Weapons designers have started one crash program that uses the Navy's Mk15 Phalanx Close-In Weapons System, known as the CIWS and pronounced "sea wiz." The gun uses six extreme rapid-fire 20 mm cannons guided by search-and-tracking radar that has been used effectively by ships to guard against anti-ship missile attack.

The land-based system uses a fire-finding radar that can detect mortar and rocket launches, allowing the Phalanx gun to lay down a line of fire in the direction of the incoming round.

Tests at the White Sands, N.M., testing range have shown that the ground-based CIWS can hit targets up to 50 percent of the time. While not perfect, the new anti-mortar system would provide limited protection from insurgent attacks and may be rushed into service in Iraq.

Help the wounded
We were provided with an Army list of donations to wounded soldiers at Walter Reed Army Medical Center. The hospital, and other organizations, have handed out:

•More than 5 tons of clothing and personal items. They include socks, sweat shirts, winter coats, luggage and personal hygiene items. •More than 75,000 phone cards so soldiers can make free long-distance calls.

•Invitational travel orders to allow the relatives of seriously wounded soldiers to travel to and from the hospital at government expense. The Fisher House provides travel vouchers for families that do not qualify for government-paid tickets.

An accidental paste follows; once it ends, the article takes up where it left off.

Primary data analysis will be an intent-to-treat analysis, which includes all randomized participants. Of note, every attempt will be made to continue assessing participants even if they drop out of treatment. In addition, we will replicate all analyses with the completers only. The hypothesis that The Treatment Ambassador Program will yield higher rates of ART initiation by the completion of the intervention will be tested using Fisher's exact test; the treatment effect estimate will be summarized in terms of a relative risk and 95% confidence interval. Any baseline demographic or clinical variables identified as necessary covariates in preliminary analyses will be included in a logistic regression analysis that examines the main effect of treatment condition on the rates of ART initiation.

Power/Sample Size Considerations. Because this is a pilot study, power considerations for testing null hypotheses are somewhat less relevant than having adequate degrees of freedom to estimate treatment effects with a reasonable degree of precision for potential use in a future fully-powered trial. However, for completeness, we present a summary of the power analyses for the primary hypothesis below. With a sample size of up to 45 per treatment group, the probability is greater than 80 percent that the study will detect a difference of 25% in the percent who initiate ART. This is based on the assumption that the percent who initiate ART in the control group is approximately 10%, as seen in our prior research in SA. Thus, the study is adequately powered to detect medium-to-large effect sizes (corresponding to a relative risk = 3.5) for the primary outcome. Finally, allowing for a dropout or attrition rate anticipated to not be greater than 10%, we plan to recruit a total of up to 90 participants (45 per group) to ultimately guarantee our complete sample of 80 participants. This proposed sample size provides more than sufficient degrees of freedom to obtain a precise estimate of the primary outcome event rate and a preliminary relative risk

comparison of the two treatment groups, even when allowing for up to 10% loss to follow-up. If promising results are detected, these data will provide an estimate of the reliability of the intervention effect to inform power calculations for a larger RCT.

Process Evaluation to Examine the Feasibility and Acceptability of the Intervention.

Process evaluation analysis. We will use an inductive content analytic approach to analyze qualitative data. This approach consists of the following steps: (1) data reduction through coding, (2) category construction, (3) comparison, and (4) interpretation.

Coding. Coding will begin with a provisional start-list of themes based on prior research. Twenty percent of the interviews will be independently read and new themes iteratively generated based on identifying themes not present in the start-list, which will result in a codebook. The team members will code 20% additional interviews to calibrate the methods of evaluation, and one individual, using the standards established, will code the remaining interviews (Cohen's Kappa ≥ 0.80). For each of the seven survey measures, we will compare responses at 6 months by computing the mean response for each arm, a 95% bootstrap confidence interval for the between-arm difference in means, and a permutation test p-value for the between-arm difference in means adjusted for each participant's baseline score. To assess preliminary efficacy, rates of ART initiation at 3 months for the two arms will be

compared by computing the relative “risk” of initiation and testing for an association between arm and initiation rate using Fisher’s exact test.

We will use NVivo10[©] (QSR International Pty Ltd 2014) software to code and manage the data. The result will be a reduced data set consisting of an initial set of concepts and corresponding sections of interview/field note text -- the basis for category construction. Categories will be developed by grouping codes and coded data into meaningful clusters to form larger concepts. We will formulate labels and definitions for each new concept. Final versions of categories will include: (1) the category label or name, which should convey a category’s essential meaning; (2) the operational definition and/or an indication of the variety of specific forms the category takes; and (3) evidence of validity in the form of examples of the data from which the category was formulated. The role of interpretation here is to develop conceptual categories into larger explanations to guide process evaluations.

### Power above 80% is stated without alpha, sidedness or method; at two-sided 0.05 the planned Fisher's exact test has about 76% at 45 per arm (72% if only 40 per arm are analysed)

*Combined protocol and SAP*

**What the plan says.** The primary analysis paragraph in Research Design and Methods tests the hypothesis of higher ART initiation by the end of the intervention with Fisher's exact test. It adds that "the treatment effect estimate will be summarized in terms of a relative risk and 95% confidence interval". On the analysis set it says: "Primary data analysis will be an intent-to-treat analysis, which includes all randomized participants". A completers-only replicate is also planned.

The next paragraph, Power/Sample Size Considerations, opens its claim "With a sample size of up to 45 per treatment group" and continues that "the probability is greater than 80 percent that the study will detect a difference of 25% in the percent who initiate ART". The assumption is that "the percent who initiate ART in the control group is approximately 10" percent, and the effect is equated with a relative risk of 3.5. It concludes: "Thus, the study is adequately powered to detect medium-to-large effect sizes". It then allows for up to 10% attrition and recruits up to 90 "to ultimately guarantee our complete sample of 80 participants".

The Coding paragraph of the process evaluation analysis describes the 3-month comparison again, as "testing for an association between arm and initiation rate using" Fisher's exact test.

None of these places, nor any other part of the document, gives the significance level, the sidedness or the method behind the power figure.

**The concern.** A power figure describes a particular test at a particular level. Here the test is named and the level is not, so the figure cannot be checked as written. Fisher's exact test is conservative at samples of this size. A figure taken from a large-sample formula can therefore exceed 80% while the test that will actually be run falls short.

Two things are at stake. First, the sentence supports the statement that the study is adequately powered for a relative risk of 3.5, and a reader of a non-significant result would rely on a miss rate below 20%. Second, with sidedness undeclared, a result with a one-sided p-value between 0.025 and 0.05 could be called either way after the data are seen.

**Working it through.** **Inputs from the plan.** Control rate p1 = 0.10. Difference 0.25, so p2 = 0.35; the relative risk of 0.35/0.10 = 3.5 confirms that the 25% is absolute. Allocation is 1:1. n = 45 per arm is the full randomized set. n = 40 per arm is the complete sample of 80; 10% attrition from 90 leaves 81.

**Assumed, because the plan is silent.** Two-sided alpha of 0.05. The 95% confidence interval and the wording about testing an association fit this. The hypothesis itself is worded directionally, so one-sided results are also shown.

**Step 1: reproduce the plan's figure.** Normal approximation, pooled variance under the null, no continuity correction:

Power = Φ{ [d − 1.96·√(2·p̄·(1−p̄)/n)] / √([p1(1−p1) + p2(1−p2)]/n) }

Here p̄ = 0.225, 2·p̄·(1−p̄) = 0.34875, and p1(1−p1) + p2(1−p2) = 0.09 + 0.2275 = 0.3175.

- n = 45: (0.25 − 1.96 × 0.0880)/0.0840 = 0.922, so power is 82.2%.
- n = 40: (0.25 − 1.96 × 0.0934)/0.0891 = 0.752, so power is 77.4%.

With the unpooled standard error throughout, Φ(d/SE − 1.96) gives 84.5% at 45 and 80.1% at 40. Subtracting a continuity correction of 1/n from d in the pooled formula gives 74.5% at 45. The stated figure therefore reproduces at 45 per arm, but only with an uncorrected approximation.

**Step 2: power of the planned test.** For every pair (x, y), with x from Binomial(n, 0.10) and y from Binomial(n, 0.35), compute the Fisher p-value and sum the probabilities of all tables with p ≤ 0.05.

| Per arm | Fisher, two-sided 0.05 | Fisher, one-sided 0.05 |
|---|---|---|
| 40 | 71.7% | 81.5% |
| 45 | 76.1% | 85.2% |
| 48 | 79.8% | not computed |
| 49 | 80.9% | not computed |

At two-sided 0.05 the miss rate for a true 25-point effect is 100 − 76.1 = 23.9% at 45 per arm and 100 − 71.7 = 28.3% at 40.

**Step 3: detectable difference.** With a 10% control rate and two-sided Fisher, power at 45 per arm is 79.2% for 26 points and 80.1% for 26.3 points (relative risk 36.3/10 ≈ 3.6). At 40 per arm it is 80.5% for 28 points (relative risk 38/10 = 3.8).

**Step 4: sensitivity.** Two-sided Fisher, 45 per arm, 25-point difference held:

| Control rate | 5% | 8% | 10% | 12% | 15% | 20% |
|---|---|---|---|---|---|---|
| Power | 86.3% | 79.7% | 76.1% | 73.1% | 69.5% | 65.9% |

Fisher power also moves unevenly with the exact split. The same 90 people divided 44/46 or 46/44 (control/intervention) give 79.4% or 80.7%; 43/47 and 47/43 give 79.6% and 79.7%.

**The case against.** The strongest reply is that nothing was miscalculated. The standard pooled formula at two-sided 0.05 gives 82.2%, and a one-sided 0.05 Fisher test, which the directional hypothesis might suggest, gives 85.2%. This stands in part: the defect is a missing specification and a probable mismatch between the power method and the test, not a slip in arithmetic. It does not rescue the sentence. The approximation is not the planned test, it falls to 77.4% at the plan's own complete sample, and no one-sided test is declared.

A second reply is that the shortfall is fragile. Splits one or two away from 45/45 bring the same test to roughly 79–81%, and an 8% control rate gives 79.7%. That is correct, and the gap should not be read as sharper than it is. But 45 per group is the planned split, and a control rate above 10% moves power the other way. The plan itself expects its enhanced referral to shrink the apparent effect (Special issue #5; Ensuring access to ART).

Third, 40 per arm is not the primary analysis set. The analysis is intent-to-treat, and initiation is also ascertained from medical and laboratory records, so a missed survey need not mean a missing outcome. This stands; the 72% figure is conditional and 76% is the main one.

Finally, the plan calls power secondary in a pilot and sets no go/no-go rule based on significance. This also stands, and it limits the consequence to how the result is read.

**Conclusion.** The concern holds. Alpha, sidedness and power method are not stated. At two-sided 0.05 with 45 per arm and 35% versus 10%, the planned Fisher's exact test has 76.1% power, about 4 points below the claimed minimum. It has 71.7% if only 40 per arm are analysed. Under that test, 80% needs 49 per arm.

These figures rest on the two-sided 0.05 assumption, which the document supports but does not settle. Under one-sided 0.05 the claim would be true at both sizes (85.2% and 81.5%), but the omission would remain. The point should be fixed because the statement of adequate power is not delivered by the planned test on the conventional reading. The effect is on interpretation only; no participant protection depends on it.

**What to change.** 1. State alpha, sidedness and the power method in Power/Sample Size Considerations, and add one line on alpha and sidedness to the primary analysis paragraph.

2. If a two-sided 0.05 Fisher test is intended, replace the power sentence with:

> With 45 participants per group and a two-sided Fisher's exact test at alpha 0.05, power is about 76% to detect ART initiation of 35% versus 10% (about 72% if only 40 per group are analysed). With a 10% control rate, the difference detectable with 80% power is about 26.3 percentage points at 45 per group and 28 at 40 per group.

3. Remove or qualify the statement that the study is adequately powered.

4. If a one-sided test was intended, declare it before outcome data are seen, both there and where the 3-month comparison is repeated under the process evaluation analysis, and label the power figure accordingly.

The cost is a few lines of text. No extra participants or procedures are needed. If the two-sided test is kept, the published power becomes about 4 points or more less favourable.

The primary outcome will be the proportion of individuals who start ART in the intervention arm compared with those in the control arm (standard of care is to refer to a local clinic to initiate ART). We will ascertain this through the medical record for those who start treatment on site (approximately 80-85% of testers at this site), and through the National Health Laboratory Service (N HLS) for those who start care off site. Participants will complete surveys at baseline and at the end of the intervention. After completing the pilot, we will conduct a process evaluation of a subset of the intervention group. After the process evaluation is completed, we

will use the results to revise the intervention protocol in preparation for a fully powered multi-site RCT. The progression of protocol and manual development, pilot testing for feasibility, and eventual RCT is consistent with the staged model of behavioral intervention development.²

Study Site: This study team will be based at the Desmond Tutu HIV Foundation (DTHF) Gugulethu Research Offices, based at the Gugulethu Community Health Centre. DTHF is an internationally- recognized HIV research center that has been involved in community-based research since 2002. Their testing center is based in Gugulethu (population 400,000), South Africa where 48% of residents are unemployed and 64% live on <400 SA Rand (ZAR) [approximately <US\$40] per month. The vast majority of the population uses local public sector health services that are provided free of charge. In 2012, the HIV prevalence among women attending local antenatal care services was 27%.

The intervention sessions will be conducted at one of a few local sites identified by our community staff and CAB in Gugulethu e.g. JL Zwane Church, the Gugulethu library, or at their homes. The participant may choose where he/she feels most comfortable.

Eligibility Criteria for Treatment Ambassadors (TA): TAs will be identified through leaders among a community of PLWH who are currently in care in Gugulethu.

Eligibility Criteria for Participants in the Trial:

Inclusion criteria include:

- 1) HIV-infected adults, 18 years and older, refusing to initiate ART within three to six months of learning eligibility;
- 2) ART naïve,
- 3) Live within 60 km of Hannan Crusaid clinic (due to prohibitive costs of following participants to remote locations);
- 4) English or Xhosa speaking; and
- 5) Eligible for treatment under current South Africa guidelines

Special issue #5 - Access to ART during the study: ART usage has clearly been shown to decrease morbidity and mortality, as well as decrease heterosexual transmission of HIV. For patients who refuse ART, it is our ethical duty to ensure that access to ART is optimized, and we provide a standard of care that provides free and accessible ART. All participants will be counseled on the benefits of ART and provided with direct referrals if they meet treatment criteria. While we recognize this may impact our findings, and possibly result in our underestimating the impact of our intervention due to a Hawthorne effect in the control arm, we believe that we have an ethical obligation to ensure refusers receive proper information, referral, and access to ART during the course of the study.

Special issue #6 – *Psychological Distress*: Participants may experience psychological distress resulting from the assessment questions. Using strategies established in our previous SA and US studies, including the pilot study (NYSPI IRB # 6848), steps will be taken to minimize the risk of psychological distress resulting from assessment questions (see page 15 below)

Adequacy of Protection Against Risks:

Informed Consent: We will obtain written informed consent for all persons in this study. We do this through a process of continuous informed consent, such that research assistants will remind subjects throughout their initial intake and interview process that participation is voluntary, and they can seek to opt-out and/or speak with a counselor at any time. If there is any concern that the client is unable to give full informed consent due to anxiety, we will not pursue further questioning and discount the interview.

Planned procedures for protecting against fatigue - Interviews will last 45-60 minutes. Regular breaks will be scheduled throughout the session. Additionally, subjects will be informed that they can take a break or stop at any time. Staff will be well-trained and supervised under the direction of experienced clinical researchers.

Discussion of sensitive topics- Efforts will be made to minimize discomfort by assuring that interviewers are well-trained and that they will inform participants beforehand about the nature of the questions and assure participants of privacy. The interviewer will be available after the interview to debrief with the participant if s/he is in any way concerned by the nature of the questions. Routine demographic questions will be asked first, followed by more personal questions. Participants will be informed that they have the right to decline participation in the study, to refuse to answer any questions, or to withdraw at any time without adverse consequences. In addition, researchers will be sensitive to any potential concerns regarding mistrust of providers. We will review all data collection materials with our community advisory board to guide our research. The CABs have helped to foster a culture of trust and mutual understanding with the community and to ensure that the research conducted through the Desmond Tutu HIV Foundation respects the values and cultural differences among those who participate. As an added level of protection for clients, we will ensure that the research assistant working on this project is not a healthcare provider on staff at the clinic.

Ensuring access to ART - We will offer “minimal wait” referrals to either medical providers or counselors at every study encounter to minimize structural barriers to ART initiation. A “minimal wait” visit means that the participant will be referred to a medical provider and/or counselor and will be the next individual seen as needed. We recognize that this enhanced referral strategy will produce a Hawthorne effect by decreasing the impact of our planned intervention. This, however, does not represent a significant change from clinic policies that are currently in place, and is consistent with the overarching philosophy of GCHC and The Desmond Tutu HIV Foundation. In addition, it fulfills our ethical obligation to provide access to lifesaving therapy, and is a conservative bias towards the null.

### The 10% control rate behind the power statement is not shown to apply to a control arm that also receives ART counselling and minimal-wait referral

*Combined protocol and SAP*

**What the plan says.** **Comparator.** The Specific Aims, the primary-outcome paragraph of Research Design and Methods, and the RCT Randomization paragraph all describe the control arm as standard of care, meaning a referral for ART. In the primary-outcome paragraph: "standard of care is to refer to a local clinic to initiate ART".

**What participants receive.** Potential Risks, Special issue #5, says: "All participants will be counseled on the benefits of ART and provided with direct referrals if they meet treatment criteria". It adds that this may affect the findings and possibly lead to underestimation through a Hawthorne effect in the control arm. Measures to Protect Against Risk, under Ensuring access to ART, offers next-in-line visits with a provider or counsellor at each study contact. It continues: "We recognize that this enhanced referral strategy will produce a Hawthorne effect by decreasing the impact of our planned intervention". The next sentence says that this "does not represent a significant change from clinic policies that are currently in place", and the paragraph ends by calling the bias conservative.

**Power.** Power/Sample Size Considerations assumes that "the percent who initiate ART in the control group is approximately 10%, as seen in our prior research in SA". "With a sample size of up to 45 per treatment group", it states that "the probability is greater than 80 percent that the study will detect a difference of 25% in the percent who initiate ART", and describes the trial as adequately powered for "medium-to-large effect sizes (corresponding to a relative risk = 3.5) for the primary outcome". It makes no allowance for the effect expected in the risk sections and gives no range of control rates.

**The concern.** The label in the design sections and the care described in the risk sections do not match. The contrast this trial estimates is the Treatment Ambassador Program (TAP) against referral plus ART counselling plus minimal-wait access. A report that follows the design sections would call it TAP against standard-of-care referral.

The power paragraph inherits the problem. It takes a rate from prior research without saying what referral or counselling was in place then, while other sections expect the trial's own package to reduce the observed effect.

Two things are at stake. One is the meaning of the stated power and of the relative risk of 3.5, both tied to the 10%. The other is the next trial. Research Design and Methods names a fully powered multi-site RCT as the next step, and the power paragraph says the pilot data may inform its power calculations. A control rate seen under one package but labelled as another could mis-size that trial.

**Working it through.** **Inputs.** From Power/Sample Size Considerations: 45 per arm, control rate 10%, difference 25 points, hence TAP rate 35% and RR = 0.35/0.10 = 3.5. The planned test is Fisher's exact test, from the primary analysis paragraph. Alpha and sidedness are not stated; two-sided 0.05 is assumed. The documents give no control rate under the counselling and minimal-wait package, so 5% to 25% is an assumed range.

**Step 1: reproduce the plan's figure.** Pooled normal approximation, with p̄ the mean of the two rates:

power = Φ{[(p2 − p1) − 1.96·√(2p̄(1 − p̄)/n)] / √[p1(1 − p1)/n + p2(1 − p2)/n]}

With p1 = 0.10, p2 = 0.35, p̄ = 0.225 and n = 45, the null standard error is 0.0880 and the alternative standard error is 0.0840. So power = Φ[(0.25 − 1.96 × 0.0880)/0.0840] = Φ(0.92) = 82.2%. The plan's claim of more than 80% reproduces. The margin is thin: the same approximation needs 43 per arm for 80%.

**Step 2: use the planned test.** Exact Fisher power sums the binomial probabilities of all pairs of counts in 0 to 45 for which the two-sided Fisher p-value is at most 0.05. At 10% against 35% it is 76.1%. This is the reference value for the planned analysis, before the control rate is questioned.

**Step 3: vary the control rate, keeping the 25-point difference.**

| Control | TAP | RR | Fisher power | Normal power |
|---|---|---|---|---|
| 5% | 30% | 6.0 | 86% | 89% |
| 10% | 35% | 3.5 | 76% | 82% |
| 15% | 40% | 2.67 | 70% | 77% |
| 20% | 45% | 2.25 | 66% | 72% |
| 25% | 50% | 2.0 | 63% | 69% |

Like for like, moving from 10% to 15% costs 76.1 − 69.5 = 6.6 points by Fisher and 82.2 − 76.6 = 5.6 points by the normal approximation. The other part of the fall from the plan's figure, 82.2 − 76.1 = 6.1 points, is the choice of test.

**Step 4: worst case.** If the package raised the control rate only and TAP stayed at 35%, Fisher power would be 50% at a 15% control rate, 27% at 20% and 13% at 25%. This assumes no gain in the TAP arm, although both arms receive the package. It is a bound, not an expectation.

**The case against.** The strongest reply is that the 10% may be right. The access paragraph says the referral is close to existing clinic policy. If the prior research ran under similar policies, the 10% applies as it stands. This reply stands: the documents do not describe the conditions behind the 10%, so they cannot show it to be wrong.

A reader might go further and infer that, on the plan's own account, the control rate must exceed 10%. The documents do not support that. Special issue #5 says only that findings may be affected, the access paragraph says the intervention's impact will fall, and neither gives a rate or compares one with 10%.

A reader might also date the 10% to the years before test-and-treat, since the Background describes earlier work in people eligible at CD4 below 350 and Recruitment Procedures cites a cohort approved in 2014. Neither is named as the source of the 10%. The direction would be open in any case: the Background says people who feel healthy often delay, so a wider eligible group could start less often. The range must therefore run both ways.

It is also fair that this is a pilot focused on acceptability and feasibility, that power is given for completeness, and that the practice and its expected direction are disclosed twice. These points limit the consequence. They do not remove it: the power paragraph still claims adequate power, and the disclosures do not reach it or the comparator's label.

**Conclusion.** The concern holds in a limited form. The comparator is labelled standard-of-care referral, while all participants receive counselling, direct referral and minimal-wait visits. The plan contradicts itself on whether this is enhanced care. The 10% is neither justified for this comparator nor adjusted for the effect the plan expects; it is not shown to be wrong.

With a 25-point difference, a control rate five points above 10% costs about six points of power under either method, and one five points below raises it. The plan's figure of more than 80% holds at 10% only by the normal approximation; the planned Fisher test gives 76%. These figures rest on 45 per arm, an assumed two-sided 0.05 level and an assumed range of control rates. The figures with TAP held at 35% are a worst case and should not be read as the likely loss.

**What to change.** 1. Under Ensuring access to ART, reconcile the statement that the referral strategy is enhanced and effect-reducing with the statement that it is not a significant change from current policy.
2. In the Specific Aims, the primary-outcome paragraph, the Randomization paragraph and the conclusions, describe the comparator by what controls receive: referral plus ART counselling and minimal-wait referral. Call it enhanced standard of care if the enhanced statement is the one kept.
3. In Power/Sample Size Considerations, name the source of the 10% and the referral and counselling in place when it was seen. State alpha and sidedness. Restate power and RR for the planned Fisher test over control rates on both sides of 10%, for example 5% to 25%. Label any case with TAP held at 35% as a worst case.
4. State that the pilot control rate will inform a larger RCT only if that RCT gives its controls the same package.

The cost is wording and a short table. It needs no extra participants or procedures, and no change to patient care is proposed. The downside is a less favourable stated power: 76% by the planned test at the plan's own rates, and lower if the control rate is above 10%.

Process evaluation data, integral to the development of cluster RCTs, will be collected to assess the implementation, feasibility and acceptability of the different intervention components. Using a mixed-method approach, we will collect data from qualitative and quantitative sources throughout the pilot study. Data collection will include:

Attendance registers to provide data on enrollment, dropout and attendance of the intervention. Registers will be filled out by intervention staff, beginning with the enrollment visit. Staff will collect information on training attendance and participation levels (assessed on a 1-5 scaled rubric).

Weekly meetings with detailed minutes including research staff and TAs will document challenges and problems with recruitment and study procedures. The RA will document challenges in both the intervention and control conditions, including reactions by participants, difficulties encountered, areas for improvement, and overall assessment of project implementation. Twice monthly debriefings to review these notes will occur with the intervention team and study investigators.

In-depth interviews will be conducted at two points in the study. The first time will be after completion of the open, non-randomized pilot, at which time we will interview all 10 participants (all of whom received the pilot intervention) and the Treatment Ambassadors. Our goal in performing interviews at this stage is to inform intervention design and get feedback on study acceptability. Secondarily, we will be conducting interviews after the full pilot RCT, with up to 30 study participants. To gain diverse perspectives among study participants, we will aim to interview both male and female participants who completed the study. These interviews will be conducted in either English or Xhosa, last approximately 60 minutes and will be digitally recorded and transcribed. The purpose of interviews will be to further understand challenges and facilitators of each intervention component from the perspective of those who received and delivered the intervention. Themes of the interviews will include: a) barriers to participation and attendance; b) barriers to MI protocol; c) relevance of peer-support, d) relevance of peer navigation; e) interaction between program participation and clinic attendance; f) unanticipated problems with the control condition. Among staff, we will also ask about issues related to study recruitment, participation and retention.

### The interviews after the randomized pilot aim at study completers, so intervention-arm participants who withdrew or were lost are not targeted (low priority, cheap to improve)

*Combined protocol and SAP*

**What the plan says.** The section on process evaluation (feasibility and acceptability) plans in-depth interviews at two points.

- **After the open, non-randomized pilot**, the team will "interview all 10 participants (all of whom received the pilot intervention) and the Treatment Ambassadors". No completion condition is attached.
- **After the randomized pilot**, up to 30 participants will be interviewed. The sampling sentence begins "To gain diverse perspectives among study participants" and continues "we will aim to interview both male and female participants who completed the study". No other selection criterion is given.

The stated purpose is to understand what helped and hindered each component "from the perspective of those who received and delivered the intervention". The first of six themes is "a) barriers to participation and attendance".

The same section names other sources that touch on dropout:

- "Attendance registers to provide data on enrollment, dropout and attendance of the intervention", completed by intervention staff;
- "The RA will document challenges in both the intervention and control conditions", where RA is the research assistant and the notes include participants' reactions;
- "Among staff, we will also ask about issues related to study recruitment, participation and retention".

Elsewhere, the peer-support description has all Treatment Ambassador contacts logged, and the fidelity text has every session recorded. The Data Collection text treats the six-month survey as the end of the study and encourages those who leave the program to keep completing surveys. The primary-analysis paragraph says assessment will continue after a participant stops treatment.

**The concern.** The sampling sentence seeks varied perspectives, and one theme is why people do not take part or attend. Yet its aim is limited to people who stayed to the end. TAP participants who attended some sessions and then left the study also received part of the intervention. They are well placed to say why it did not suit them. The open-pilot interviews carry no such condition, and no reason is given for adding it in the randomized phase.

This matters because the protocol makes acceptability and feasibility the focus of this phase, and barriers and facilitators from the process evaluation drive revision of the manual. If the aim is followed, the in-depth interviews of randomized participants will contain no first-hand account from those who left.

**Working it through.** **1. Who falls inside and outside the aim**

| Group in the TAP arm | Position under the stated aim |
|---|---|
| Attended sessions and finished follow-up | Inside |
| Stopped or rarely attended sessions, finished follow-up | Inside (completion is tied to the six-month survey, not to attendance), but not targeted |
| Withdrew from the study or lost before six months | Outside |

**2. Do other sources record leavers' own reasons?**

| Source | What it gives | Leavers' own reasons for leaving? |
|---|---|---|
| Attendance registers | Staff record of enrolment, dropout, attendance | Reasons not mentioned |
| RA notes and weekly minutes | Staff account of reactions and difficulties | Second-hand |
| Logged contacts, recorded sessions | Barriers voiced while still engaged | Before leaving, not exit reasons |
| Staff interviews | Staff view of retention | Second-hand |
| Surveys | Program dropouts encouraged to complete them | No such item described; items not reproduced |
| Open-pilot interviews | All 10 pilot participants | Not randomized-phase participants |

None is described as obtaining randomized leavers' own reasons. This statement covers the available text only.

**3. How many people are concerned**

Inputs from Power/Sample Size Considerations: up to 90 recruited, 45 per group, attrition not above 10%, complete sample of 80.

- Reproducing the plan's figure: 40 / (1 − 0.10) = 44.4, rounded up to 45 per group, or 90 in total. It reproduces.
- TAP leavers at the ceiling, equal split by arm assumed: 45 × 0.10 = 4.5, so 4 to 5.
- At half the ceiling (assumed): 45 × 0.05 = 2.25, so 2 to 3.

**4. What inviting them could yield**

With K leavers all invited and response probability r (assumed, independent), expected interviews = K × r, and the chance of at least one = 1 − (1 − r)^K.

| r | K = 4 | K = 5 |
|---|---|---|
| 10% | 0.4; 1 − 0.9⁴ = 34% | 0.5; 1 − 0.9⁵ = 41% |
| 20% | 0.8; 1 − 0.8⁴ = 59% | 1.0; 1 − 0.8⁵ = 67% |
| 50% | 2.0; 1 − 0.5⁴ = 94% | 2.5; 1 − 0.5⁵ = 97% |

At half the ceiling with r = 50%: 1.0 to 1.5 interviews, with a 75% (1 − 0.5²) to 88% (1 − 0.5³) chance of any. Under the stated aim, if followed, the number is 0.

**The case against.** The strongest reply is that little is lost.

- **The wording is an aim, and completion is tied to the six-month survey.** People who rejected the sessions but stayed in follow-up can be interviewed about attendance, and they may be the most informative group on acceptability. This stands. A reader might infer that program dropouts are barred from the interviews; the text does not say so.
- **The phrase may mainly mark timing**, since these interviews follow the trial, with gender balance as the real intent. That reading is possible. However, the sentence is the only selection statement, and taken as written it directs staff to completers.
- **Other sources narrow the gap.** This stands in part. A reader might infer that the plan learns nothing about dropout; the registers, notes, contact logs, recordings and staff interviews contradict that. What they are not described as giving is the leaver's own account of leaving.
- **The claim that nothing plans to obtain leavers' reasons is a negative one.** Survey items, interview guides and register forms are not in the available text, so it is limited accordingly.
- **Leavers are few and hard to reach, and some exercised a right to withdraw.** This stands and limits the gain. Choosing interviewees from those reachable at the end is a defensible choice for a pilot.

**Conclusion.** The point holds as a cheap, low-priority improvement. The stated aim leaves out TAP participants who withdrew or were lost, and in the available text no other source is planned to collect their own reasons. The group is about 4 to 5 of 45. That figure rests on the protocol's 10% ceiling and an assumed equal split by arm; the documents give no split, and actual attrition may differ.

The Army says: "No soldier is dependent on volunteer donations to meet basic needs. On the other hand, items donated by many organizations and individuals supplement the benefits provided by the U.S. Army."

Father's view
With Defense Secretary Donald H. Rumsfeld being criticized for letting a machine sign his name to letters of condolence, we decided to reprint parts of a letter from a Marine's father first posted on the popular Powerlineblog. The letter was written by Mike Becker of Arizona, whose son, Joshua, is a lance corporal.

"If our son had been killed, we would have been first informed by a visit — in dress blues — from a condolence team typically consisting of two Marines and one Navy chaplain. We know many families who've received that knock on the door. No letter is required. No words are required. A simple peek through the view hole in the door and the sight of dress blue blouses, white covers and white gloves tells you all you ever need to know. A letter of condolence from the SecDef is, honestly, not even worth opening. Families are much more interested in hearing from the men who served with their son and from their families.

"We know families of fallen Marines who've been flown to sites where President Bush was speaking. He met with them privately after his event, never any press coverage, and the families have said that, after being given an agenda for their time with the president and being told that he's on a very tight schedule — Mr. Bush talked to every family member as long as they wanted to talk. ... Bottom line: We support Secretary Rumsfeld. The people who are making a big deal about this ... need to have a serious priority check on what people in positions of responsibility should be doing with their time."

  • Bill Gertz and Rowan Scarborough are Pentagon reporters. Gertz can be reached at 202/636-3274 or by e-mail at Scarborough can be reached at 202/636-3208 or by e-mail at

  • Inside the Ring Archives
    1999 Columns
    2000 Columns
    2001 Columns

    2002 Columns
    2003 Columns
    2004 Columns
    Return to